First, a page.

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Native American tribe gets back their sacred land after being displaced nearly 400 years ago

Tribal expertise and indigenous knowledge can now be utilized to help manage the area's wildlife and habitat, said Secretary Haaland.

Native American tribe gets back their sacred land after being displaced nearly 400 years ago
WASHINGTON, DC - JULY 29: Secretary of the Interior Deb Haaland delivers remarks at an event commemorating the delivery of the Red Road Totem Pole to the Biden Administration on July 29, 2021 in Washington, DC. (Photo by Jemal Countess/Getty Images for Na

Editor's note: This article was originally published on April 4, 2022. It has since been updated.

The Rappahannock Tribe has reacquired 465 acres of sacred land at Fones Cliff, Virginia, in a huge moment for the native tribe. Deb Haaland, the first Native American Cabinet secretary in U.S. history, confirmed the reacquisition in a press release along with U.S. Fish and Wildlife Service Director Martha Williams. "We have worked for many years to restore this sacred place to the Tribe," said Rappahannock Tribe Chief Anne Richardson, according to the Chesapeake Conservancy, reported CNN. "With eagles being prayer messengers, this area where they gather has always been a place of natural, cultural, and spiritual importance."


WASHINGTON, DC - JULY 29: Secretary of the Interior Deb Haaland takes a photo with guests after speaking during a welcome ceremony for a totem pole carved by the House of Tears Carvers of the Lummi Nation, on the National Mall July 29, 2021, in Washington, DC. The 25-foot totem pole was cut and hand-carved from a 400-year-old Western red cedar tree. The House of Tears Carvers of the Lummi Nation transported the totem pole from Washington State to Washington, DC. (Photo by Drew Angerer/Getty Images)


Fones Cliffs lie on the eastern side of the Rappahannock River in Virginia and are the ancestral home of the tribe. The lands are located inside the Rappahannock River Valley National Wildlife Refuge and will be accessible to the public. The lands will be placed in trust with the Bureau of Indian Affairs. Rappahannock tribes plan to construct a replica of the tribe's 16th-century village and use it to educate the public about their lives. The tribe also plans to expand its "Return to the River" program, which trains Tribal youth in traditional river knowledge and practices.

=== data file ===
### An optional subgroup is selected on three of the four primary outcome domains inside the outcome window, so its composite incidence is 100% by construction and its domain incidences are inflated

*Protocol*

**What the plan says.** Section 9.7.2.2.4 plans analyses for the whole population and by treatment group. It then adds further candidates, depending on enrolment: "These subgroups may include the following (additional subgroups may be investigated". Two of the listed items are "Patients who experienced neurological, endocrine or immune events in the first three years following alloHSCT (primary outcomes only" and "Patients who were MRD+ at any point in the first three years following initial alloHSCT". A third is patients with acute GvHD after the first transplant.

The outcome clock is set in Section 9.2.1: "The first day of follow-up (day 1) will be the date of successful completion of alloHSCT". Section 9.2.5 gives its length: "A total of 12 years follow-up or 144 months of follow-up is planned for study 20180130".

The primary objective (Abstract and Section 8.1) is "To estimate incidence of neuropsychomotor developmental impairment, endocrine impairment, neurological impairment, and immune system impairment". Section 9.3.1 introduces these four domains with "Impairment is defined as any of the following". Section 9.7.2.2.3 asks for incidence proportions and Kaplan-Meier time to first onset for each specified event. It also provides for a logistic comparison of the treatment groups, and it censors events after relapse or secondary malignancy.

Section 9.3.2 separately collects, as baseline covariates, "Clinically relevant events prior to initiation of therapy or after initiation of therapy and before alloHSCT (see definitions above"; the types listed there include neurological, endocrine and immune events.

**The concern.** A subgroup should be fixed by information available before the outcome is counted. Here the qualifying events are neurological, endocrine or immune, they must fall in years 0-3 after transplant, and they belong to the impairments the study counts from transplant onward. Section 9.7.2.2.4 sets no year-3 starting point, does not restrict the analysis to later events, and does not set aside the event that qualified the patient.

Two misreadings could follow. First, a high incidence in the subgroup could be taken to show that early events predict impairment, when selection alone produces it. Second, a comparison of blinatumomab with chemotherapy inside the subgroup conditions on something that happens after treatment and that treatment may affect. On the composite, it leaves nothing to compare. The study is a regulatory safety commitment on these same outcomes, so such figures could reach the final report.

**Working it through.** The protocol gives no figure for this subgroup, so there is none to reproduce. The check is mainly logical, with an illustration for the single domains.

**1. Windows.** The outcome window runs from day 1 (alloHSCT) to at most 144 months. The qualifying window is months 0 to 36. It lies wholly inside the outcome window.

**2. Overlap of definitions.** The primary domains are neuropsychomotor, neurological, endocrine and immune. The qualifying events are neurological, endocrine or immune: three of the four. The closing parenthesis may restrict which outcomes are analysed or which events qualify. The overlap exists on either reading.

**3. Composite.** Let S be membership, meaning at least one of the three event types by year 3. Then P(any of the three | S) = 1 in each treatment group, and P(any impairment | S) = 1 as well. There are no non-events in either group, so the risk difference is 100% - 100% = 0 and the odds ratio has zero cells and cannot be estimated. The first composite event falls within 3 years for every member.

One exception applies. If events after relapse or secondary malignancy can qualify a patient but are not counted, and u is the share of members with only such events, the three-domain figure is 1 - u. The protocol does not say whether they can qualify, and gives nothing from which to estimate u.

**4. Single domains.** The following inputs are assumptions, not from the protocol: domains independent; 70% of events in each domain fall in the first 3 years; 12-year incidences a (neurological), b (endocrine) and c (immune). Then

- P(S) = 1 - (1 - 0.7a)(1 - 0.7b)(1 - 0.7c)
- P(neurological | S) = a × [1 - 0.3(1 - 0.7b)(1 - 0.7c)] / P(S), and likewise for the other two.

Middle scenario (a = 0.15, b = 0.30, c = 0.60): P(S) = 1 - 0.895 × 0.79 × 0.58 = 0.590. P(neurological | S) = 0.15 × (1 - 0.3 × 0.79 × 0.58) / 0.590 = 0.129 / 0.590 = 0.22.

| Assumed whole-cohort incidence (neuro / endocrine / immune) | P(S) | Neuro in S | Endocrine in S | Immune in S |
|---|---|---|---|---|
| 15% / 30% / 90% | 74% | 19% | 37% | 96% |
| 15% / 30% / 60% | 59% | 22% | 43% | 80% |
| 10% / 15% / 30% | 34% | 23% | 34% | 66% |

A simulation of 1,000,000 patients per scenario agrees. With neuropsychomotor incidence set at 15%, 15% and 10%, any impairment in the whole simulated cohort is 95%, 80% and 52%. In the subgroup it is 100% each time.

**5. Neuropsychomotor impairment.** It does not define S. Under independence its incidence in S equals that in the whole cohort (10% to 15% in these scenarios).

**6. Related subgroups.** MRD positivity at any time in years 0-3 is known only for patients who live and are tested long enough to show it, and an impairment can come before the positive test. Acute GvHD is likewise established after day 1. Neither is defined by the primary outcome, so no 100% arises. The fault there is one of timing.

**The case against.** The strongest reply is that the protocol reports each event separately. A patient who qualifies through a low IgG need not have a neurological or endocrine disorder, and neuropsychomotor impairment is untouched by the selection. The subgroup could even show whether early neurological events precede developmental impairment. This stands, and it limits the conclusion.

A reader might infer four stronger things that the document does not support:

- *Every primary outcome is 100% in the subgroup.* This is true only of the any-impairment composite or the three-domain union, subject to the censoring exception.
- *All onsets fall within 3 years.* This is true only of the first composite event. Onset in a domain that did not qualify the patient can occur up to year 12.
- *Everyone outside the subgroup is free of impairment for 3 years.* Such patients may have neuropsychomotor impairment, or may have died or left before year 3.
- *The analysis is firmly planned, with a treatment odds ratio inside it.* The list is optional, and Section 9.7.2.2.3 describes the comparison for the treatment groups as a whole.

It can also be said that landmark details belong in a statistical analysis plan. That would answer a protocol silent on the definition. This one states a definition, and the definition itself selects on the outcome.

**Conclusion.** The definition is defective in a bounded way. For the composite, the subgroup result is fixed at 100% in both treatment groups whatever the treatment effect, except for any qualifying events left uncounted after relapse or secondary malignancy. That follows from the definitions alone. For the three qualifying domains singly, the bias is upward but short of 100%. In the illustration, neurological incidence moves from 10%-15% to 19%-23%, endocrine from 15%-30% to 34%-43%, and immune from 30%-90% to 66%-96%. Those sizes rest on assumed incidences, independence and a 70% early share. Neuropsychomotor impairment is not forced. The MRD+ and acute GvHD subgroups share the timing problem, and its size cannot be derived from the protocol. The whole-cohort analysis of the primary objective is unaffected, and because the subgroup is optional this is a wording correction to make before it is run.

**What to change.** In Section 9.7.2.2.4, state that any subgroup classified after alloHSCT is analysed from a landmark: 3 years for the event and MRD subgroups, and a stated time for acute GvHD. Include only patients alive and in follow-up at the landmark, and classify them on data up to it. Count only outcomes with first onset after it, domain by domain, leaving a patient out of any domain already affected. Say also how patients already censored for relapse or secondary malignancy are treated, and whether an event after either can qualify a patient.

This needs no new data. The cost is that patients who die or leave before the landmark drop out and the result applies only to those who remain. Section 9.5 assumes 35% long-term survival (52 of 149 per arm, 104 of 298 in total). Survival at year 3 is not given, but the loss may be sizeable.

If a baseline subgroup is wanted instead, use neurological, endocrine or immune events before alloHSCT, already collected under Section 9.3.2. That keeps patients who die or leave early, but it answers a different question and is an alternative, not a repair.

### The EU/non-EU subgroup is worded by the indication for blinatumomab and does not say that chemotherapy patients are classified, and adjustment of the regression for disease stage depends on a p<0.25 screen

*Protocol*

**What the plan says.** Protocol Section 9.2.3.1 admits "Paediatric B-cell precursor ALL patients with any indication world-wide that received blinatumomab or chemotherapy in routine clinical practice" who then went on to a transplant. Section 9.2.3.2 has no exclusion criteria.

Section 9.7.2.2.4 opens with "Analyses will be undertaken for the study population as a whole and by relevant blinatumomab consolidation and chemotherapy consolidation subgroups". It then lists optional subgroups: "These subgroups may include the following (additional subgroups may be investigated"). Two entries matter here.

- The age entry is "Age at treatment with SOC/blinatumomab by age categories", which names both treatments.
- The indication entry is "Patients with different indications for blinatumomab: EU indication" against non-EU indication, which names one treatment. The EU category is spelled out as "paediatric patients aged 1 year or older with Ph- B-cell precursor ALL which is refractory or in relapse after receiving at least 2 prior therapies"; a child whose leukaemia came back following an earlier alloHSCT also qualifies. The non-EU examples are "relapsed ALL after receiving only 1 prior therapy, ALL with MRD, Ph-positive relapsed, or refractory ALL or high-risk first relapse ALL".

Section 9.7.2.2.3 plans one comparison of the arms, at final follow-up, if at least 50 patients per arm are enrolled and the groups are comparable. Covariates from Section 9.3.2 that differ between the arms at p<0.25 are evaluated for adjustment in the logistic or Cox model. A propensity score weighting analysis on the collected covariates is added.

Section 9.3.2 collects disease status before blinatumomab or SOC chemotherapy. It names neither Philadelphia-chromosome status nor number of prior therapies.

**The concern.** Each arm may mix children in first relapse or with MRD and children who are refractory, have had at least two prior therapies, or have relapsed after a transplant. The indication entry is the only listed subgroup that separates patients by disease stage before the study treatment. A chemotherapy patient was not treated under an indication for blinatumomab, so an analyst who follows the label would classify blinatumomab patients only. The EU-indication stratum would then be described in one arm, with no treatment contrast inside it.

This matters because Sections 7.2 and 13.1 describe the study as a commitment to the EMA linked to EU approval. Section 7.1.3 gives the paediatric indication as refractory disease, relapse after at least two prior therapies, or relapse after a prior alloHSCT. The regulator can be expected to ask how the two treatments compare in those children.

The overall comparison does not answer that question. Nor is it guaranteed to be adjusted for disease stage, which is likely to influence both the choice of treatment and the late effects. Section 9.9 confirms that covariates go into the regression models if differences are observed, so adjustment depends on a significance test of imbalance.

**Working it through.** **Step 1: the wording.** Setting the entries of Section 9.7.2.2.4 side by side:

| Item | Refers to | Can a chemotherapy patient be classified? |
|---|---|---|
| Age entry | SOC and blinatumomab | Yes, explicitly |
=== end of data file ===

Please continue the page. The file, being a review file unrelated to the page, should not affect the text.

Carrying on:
"The Department is honored to join the Rappahannock Tribe in co-stewardship of this portion of their ancestral homeland. We look forward to drawing upon Tribal expertise and Indigenous knowledge in helping manage the area's wildlife and habitat," said Secretary Haaland in a statement. "This historic reacquisition underscores how Tribes, private landowners, and other stakeholders all play a central role in this Administration's work to ensure our conservation efforts are locally led and support communities' health and well-being." Secretary Haaland also met with tribal and community leaders, service employees and conservation organization leaders to discuss the natural and cultural significance of the cliffs. Haaland reiterated the department’s commitment to working with tribal communities and honoring its federal trust responsibility.



Fones Cliffs are sacred land to the tribe and are central to its history. The location was first attacked by English settler Captain John Smith in 1608 but was successfully defended by the Rappahannock Tribe. Captain John Smith would go on to establish the first permanent English settlement in America at Jamestown, Virginia. The English then forcefully displaced the Rappahannock Tribe from their homeland on the Rappahannock River in the 1660s, according to the Chesapeake Conservancy. Fones Cliffs are also home to one of the largest nesting populations of bald eagles on the Atlantic coast, according to the Department of the Interior.


“Relationships, knowledge-sharing, and co-stewardship with indigenous peoples are essential to the Service’s mission,” said Service Director Williams. “We have the direction and tools to ensure collaboration between the Service and Tribes, and to protect cultural, trust and treaty resources on Service lands in support of our shared priority of conserving fish, wildlife and their habitats.”

Tc’ih-Léh-Dûñ, 523 acres of forestland donated to the InterTribal Sinkyone Wilderness Council. Photo by Max Forster (@maxforsterphotography), courtesy of Save the Redwoods League.


The tribe's reacquisition of its land came about thanks to funds donated by the family of William Dodge Angle to the Chesapeake Conservancy. Additional funding also came from a grant from the National Fish and Wildlife Foundation through Walmart's Acres for America Program, according to the conservancy. Indigenous people have long been fighting to reclaim their lands and this is yet another important milestone for Native Americans. As we reported earlier this year, more than 500 acres of redwood forestland were returned to Native American tribes whose ancestors were forcibly removed from it generations ago. A conservation group named Save the Redwoods League bought the land formerly known as Andersonia West for $3.55 million before donating it to the InterTribal Sinkyone Wilderness Council. 

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